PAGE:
Amid a packed and enthusiastic pantomime programme in Scotland’s theatres this month, the Traverse’s seasonal offering under the artistic direction of Orla O’Loughlin is worth particular recommendation. That’s in large part, as ever, due to the quality of work the Trav puts on, but also because they’re rare in offering two shows, one for adults and one for children, so that no-one is forced to regress or to not get the jokes.
It’s worth noting upfront that the Trav’s children’s choice is in no way a second-rate, kiddie-focused add-on, but generally one of Scotland’s finest theatre events of the year for young people. Last year’s meta reworking of Black Beauty from Red Bridge Arts and the Traverse company was a big winner at the Critics’ Awards for Theatre in Scotland this year, and while this winter’s take on Cinderella isn’t on the same technical scale, its creator and designer Shona Reppe – also the designer of Black Beauty‘s TARDIS-like horsebox set – has ensured its emotional weight defies its small scale.
The story (and this is a straight run at Cinderella, rather than a grand reimagining) is told on a small, stylised 1970s dressing table, which has been set with all manner of hatches and light fittings to create an evocative environment for the wide-eyed, rag-dressed Cinderella puppet which leads the story. The productions revels in its ingenious simplicity; this shy Cinderella doll, with her organically awkward long arms and legs, is one of the most technically complex props here.
Elsewhere, masterful puppeteer and performer Rick Conte – who enters the story late-on as an omnipotent Fairy Godfather – manipulates two jewelled and gaudy silk gloves as the Ugly Sisters and creates a ballroom scene out of spinning paper figures. Grown-ups more attuned to the year’s happenings might have been mildly disappointed to see the Disneyfied ‘marry a handsome prince and your troubles will be over’ line carried through without comment, but the children mesmerised by the peaks of warmth and kindness in the story’s telling know good work when they see it.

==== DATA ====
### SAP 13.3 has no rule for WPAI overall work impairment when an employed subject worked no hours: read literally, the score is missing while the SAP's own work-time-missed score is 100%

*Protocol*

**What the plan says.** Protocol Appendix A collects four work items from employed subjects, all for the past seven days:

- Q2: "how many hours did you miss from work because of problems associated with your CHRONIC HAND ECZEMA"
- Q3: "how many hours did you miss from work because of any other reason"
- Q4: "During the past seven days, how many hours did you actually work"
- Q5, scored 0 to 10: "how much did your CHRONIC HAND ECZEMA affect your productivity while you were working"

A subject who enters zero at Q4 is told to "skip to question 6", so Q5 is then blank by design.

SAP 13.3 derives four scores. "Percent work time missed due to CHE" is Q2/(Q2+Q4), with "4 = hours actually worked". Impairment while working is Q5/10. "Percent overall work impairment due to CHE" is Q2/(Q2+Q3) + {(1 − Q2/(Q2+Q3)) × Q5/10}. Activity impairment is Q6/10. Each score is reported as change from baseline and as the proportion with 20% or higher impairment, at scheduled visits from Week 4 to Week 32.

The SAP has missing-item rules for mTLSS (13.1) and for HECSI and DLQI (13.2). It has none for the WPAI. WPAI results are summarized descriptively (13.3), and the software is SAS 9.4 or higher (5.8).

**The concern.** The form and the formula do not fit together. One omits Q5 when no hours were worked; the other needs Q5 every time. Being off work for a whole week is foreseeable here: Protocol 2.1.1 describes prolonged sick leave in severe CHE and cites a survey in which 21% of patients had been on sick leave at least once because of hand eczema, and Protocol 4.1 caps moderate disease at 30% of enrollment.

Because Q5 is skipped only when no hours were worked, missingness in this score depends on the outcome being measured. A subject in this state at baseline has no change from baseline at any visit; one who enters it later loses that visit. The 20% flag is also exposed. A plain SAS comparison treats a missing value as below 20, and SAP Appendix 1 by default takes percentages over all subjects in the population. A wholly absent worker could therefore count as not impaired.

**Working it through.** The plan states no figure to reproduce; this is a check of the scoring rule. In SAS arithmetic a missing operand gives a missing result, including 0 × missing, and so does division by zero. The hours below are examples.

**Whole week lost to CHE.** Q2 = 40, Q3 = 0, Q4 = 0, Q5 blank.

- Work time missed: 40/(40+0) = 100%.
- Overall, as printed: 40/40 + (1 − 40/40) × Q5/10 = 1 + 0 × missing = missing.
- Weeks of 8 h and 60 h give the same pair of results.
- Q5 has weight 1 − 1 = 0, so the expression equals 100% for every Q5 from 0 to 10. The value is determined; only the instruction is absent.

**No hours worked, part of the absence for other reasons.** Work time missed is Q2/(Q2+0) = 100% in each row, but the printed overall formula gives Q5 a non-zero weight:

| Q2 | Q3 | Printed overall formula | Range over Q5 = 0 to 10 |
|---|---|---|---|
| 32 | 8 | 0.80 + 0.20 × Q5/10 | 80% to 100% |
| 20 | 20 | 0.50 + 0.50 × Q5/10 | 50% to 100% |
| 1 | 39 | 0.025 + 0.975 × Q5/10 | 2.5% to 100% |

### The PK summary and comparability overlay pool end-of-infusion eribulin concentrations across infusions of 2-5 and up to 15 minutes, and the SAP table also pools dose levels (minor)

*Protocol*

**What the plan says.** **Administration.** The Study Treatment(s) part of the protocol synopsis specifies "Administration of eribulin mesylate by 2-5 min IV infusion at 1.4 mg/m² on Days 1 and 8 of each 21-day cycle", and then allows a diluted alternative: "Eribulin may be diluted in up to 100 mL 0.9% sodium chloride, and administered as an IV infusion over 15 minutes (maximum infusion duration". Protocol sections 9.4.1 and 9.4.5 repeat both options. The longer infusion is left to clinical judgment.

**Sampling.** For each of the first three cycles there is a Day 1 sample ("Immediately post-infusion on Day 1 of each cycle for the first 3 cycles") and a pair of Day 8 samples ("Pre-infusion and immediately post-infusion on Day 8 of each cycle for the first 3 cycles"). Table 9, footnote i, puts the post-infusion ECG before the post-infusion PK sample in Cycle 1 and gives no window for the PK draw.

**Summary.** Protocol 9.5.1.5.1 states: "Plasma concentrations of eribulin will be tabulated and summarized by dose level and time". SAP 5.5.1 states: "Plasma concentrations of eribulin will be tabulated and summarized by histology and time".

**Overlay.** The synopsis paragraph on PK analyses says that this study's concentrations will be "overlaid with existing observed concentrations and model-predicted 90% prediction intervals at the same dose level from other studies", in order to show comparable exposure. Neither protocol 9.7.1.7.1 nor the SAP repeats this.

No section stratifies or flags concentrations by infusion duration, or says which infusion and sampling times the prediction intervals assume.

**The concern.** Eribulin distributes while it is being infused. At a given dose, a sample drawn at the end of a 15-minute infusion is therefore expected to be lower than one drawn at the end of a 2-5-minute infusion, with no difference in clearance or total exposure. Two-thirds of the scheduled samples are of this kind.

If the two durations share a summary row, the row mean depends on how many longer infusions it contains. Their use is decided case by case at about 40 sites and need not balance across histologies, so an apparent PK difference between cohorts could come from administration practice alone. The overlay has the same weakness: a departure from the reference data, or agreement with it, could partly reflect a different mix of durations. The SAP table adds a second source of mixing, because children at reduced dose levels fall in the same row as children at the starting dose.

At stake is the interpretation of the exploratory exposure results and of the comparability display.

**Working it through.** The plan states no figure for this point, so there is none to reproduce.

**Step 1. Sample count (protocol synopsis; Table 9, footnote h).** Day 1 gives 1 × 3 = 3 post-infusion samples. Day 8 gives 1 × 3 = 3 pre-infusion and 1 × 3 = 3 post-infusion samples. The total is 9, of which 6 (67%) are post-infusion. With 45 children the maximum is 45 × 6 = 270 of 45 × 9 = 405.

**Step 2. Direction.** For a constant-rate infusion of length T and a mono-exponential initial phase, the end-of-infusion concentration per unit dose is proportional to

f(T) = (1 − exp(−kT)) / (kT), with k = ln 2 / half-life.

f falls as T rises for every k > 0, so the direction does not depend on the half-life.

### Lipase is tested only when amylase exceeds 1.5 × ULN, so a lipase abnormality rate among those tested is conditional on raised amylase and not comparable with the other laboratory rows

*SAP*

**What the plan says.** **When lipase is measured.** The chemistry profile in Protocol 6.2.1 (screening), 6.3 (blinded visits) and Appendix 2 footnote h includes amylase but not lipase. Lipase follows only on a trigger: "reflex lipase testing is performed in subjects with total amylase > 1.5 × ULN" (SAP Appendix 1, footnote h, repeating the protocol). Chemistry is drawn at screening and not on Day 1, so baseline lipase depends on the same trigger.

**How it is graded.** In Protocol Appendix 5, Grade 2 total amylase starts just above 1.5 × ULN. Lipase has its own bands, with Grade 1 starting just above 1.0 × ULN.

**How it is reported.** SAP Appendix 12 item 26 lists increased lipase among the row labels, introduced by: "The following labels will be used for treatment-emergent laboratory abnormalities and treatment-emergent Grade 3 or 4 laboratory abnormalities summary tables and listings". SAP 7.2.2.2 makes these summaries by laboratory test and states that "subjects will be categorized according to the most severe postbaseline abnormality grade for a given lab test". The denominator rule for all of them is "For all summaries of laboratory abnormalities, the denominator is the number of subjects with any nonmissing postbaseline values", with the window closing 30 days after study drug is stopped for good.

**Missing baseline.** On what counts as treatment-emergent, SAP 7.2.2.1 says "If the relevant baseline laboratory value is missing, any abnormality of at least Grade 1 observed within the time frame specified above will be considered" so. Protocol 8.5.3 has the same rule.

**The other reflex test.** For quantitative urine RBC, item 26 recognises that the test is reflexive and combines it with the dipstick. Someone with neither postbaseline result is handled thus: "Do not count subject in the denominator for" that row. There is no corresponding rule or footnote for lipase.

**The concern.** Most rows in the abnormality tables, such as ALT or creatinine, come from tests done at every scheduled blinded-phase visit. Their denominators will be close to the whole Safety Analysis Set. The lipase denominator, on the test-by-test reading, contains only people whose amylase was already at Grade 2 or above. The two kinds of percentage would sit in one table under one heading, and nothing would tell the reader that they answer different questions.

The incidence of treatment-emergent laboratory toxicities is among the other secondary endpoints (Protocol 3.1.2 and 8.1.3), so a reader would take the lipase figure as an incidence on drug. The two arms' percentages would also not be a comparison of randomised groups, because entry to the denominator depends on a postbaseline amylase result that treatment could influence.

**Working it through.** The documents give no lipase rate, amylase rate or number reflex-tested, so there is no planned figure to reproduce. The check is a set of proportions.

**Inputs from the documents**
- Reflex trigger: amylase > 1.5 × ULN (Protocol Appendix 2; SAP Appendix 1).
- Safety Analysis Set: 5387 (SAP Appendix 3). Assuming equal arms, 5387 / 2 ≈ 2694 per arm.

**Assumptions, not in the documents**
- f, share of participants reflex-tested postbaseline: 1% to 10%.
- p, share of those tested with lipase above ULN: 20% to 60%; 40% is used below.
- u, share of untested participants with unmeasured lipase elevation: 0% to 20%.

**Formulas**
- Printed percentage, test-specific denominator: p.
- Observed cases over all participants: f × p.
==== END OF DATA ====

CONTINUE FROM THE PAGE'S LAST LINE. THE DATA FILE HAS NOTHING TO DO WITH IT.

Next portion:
Besides, social realism arrives by the bucketload, at least initially, in Morna Pearson’s How to Disappear, directed by Traverse associate director Gareth Nicholls who did such a stunning job with the Glasgow Citizens’ revival of Trainspotting in 2016. We arrive in the bedroom of young Robert (Owen Whitelaw) in Elgin, north-east Scotland, a jumbled, yellow-stained bunker into which he has shut himself and his clear mental troubles. The twenty-something is cared for by his teen sister Isla (Kirsty Mackay), bullied at school and already looking forward to a bleak future as the light of young hope dies in her.
Performed in Doric Scots, as are all of Pearson’s plays, How to Disappear is a sharply-observed and blackly amusing social realist play which illustrates the grim facts for those on benefits and young carers, particularly where mental illness is concerned. Sally Reid is terrific as the pair’s interloping nemesis, benefits assessor Jessica, dialling down her aptitude for comedy just enough to lend bite when she declares herself “the best there is at catchin’ faik oot” when they’re “oan the seek”.
All three are rich, human and relatable characters, qualities which are required when the play sharply changes direction once the forbidden cupboard in the corner of the room is opened and Becky Minto’s stunning hidden revolving set is revealed. The fantastical mirror-universe scenario which emerges offers Jessica the chance for her own Scrooge-like conversion, although the sense of stratospheric suspension of disbelief coupled with thickly-spread seasonal resolution would do a Doctor Who Christmas special proud.